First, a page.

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python seems to be withing my ability to grasp. so im for it.
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Offline Kazan

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extending the sexpression system would be less code, less memory overhead, faster execution, etc
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Offline Goober5000

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Quote
Originally posted by mikhael
And for those of you *****ing about Python not having nice clean brackets or whatever:
[snip]
That does nothing to resolve the whitespace issue and in fact makes it worse by sticking a band-aid on it.  Suppose a C programmer is using #{ and #} and encounters an indentation problem.  He's going to debug his code based on the braces, not the indentations.  The result will be even more frustration.

This is not a matter of making people more comfortable with the code.  This is a fundamental design flaw of the language itself.

 

Offline Kamikaze

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Quote
Originally posted by Kazan
extending the sexpression system would be less code, less memory overhead, faster execution, etc


Maintenance and readability would be issues, however. In any case, other resource intensive games have used scripting languages and still run well.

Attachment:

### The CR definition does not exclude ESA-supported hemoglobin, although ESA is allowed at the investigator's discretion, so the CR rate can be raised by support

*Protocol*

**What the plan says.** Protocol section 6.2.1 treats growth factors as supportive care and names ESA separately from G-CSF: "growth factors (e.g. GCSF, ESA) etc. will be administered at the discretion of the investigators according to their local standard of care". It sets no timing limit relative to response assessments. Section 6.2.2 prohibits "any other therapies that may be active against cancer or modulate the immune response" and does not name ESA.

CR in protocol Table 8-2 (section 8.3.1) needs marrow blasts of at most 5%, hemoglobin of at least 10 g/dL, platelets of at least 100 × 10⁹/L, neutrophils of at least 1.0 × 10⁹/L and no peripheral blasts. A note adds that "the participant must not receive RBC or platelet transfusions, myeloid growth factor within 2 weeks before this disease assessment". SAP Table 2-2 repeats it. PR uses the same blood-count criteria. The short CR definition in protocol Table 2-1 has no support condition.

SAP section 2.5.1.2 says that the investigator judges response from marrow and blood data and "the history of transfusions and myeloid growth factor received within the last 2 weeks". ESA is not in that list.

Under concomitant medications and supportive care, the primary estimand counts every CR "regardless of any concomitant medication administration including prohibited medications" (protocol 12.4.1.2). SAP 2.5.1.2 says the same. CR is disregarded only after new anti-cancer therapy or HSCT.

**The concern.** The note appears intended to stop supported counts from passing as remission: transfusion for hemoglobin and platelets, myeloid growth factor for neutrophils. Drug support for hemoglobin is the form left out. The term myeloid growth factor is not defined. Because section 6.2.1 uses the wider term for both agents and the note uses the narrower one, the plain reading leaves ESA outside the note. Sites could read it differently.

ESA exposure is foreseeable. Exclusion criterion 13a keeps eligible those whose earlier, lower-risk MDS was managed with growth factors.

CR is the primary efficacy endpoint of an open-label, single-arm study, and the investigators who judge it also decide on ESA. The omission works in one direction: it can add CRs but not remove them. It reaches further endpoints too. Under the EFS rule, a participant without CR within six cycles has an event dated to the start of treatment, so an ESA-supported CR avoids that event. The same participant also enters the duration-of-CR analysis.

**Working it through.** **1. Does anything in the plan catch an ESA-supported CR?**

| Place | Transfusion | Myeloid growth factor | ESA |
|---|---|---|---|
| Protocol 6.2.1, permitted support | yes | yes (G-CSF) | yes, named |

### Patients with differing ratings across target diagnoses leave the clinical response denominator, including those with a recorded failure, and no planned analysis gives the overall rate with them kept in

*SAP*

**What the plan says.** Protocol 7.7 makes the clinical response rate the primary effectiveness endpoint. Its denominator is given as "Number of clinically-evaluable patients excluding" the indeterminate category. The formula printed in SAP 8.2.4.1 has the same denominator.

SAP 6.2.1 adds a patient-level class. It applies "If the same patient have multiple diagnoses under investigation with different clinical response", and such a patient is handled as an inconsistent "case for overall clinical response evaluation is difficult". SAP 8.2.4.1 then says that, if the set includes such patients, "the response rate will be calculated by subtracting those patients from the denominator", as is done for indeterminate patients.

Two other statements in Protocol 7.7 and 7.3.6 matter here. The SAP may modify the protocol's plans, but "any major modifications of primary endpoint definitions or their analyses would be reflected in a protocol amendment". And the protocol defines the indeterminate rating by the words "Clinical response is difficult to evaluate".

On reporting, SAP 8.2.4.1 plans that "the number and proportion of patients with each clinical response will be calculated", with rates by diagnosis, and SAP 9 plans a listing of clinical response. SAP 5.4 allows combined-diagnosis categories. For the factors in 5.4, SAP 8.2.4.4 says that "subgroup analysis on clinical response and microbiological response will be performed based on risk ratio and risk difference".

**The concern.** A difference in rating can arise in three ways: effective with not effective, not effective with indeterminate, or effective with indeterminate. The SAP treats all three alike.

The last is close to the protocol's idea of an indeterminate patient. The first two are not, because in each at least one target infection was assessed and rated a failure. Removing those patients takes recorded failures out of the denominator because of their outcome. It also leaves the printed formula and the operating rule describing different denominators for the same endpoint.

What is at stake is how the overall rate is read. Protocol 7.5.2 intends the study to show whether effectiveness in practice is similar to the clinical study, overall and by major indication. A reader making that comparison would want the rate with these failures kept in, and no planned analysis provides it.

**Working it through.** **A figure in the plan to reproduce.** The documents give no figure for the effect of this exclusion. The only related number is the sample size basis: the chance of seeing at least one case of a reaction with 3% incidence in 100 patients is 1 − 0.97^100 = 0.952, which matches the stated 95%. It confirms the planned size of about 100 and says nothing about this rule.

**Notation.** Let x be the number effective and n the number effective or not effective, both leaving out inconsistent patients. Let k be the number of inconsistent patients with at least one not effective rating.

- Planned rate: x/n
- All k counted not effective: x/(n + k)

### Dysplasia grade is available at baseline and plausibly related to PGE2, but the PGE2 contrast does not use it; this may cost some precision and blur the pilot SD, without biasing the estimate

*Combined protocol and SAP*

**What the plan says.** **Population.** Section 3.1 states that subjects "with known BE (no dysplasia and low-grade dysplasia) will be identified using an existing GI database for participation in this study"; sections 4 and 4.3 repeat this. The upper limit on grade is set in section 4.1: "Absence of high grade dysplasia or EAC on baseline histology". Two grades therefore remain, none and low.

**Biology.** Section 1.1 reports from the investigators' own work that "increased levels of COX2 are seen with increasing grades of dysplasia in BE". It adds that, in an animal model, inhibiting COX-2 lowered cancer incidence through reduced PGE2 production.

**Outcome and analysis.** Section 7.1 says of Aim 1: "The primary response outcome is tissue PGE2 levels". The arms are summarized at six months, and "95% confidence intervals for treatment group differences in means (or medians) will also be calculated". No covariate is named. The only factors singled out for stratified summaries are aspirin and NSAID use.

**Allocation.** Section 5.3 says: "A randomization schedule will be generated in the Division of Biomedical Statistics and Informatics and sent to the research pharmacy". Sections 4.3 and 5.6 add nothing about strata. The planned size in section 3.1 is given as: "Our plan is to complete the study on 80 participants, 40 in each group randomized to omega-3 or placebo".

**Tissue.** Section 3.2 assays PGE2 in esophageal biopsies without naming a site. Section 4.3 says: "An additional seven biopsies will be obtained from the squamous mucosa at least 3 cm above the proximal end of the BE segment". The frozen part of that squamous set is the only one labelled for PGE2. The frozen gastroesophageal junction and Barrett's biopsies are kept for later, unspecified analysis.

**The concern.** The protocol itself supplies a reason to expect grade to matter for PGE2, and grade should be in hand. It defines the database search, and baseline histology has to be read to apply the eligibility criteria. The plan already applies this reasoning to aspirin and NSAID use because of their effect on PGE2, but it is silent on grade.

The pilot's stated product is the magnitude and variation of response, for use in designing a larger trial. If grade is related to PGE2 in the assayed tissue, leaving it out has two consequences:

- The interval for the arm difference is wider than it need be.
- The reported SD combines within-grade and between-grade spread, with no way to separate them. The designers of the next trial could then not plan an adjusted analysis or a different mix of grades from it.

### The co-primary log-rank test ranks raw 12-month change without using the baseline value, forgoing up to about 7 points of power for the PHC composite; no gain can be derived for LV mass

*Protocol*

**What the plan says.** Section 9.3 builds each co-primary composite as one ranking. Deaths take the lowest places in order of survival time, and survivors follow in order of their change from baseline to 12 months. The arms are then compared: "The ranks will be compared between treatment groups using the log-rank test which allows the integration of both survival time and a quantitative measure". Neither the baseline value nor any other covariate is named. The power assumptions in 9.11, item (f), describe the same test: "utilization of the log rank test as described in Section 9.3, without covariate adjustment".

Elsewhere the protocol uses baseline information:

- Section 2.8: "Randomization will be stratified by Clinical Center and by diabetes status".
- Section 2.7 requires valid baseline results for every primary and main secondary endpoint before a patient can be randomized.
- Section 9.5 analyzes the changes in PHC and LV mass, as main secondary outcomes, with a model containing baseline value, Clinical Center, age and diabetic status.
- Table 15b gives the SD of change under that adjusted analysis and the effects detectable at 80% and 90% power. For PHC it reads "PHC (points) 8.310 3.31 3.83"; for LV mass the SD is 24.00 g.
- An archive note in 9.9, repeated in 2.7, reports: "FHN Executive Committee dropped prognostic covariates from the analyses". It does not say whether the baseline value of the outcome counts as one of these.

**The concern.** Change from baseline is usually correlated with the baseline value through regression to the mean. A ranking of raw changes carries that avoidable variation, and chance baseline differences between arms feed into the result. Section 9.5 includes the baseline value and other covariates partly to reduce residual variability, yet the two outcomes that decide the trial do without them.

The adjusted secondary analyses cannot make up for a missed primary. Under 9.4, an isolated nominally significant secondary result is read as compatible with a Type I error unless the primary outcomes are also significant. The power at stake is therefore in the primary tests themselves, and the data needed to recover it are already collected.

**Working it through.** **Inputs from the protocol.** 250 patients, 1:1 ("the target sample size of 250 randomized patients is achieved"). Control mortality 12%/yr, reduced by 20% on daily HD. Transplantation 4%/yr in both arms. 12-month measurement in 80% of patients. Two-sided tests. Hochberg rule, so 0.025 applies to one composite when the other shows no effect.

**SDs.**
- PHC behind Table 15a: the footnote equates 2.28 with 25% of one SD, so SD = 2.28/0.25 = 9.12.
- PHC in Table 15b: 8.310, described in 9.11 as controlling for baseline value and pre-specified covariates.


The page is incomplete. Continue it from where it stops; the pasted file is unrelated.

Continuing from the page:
Anyhow, lots of people seem to be unhappy about Python. What do you propose as an alternative? It's possible to embed C into Python directly if the indenting is so horrible to you.
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Offline mikhael

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Quote
Originally posted by Goober5000
That does nothing to resolve the whitespace issue and in fact makes it worse by sticking a band-aid on it.  Suppose a C programmer is using #{ and #} and encounters an indentation problem.  He's going to debug his code based on the braces, not the indentations.  The result will be even more frustration.

This is not a matter of making people more comfortable with the code.  This is a fundamental design flaw of the language itself.


I see you failed to grok the humor. It was a joke.

Kaz, be silent. You're be Kazan again. Its annoying.

If Python is out, I recommend Perl. Its small, fast, and freeform. Structure is nearly completely unimportant. Its got braces. Its got blocks. Its got all the stuff Python has going for it syntactically. Even a monkey can use it.
« Last Edit: October 18, 2005, 08:40:27 pm by 440 »
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Offline Kazan

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mikhail: you mean i'm being CORRECT? I'm trying ot make sure code runs fast?

as for "readability" - we can simply extend the FRED SEXP editor and you can do all your SEXP-building in a nice GUI.

piece-of-cake